Presidential candidate Ted Cruz, faced with the death knell of his presidential prospects, attempted to inject some life into his bid by announcing Carly Fiorina as his future Vice President. With her name invoked once again on the national stage, feminists and women’s rights advocates are again forced to tackle the question of whether or not Fiorina, a staunch pro-life activist and social conservative, should be considered a member of their ranks.
The confusion is easy to understand — the GOP does not often have standout women at the forefront of their party, and at a time where the GOP’s platform is derided for being too exclusionary, it would seem that Fiorina’s rise would be at least a victory for women in general, if not for leftist feminism. But the problem with this line of thinking — that any representation is good representation — is that it turns a serious need for representation into a form of political tokenism.
Female representation in the legislative and executive branches is necessary. After all, it’s the touchstone of Hillary Clinton’s campaign. And it makes sense. When groups of people do not have an analogue to voice their concerns, they feel disenfranchised. Clinton’s status as a woman does not make her an automatic authority on women’s issues, but it does mean that she sympathizes with their struggles. Clinton shares the experience of the common woman, and that shows in her policy.
But this logic is not applicable in Fiorina’s case. Her record and views only represent a small fraction of women who can afford to live like she does. With a household net worth of about $59 million, descended from a long line of prominent academics and possessing a background in corporate work, Fiorina is wholly removed from the experience of the average American woman.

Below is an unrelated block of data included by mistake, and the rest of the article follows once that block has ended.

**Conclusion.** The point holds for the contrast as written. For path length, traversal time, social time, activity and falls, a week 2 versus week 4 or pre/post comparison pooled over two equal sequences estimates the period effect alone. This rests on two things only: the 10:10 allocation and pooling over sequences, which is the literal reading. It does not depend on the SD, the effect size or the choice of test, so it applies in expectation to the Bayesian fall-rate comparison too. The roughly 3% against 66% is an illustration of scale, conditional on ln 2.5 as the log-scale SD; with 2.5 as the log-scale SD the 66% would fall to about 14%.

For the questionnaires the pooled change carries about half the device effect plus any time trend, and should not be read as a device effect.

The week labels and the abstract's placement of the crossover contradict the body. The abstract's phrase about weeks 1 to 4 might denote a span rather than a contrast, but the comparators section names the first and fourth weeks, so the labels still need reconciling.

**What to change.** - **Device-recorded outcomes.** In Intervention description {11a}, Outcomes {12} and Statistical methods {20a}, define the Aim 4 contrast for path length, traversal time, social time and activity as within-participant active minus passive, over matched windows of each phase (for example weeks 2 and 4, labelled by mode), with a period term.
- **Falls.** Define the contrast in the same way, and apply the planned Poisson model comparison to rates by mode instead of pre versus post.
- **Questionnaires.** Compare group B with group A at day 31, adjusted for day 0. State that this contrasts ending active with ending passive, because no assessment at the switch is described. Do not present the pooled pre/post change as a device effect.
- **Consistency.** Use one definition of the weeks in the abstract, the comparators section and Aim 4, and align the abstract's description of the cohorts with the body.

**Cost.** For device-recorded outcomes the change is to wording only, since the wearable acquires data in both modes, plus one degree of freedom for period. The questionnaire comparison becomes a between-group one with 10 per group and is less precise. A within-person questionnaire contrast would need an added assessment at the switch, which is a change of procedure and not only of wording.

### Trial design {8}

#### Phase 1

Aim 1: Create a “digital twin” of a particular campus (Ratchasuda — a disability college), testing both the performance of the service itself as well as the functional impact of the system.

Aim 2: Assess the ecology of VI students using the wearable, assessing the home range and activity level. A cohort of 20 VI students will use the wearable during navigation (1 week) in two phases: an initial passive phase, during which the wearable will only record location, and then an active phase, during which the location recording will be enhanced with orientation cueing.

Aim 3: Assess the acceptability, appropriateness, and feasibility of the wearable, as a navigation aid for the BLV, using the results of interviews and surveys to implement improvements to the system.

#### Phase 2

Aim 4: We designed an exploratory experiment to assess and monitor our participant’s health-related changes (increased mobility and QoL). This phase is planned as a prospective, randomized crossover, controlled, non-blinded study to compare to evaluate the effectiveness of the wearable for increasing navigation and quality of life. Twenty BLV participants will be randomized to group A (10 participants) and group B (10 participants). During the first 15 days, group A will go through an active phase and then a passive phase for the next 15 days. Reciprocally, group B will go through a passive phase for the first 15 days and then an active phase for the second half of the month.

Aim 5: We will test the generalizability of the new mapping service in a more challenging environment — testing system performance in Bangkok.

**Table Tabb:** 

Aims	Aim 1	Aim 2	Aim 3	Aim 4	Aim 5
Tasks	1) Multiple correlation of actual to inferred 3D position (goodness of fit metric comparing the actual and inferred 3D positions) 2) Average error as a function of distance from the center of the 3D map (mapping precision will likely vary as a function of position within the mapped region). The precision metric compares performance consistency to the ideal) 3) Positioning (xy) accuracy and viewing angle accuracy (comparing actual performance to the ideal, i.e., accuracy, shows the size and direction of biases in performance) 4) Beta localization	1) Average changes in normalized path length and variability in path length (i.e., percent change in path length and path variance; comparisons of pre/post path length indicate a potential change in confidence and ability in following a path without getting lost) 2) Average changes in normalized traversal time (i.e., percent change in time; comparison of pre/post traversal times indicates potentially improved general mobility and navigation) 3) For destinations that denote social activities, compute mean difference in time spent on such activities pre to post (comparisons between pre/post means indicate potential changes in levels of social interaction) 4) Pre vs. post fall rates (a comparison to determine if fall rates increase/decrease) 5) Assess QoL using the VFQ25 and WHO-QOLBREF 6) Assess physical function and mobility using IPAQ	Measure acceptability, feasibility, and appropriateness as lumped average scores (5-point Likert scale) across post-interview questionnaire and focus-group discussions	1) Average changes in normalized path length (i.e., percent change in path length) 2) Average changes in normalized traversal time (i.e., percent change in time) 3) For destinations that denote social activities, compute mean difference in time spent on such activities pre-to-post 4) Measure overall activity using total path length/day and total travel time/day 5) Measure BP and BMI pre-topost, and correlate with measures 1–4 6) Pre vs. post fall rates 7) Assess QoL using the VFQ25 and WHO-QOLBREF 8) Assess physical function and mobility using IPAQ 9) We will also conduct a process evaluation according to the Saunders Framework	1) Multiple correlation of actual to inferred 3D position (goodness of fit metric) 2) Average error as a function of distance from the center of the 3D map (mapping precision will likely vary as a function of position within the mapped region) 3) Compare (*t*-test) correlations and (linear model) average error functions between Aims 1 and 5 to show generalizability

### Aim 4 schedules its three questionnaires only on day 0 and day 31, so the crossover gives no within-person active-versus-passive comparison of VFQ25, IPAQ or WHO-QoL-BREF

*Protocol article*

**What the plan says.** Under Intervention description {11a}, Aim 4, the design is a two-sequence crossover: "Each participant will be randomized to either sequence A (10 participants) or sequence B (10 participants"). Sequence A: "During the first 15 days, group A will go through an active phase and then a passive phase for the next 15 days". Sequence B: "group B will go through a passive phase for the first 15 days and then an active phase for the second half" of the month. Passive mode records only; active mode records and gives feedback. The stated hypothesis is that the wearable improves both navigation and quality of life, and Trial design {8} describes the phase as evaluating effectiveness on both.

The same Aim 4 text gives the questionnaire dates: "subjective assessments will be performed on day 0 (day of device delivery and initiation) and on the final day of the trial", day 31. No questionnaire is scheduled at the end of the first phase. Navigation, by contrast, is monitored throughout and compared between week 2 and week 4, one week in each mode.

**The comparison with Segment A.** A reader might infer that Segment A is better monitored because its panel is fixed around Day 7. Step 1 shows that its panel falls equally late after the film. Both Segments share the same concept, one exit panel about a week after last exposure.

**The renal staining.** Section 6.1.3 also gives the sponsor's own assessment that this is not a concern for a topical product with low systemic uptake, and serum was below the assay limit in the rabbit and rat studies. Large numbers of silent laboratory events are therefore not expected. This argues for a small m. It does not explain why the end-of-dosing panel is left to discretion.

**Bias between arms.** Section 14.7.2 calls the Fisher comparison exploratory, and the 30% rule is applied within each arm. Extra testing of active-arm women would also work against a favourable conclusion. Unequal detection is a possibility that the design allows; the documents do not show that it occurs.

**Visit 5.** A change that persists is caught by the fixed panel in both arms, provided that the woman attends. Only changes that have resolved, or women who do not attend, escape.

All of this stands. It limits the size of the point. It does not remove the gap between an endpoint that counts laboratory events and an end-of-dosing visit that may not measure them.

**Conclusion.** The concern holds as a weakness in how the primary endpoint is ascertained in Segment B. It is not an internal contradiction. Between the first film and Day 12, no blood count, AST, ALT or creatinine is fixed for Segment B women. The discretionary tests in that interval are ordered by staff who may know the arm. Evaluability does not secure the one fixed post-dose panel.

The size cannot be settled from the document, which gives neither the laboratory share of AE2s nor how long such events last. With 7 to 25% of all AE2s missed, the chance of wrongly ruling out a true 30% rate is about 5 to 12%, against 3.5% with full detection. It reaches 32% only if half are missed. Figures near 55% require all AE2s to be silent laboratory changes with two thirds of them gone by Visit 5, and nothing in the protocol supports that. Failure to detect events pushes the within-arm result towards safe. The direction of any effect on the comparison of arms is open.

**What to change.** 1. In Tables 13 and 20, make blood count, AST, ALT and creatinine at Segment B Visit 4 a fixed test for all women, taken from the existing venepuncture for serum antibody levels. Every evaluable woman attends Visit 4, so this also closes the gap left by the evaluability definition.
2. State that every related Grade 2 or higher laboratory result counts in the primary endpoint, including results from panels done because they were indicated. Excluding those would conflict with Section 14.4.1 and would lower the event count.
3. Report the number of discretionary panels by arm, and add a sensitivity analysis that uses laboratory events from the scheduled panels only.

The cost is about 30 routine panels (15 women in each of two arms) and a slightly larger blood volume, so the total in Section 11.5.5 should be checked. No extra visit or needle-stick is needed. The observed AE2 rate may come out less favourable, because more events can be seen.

This same critique could be extended to Hillary Clinton, with her suspicious ties to Wall Street and her long-term status as a Washington fixture. But the difference is that Clinton’s positions at least ring true for some sort of empathy for the women below her in life. Fiorina’s views on a number of issues fail to take the concerns of the most vulnerable women — poor, women of color and women who do not conform to traditional sexualities and gender roles — into consideration at all. Between her proud conservative vote for Proposition 8 in California, which would actively deny same-sex couples the right to marry, and her defense of a debunked Planned Parenthood abortion video, she has had a major role in dismantling the institutions that exist to bring poor women of color up to parity.
Ultimately this becomes an issue not just for Fiorina, but for the GOP. It’s hard to take Fiorina’s desire for equal pay and glass ceiling shattering seriously when she so closely aligns herself with an ideology that’s harmful to those she claims to represent. Fiorina, even if she has the gall to call herself a feminist, is simply anything but.
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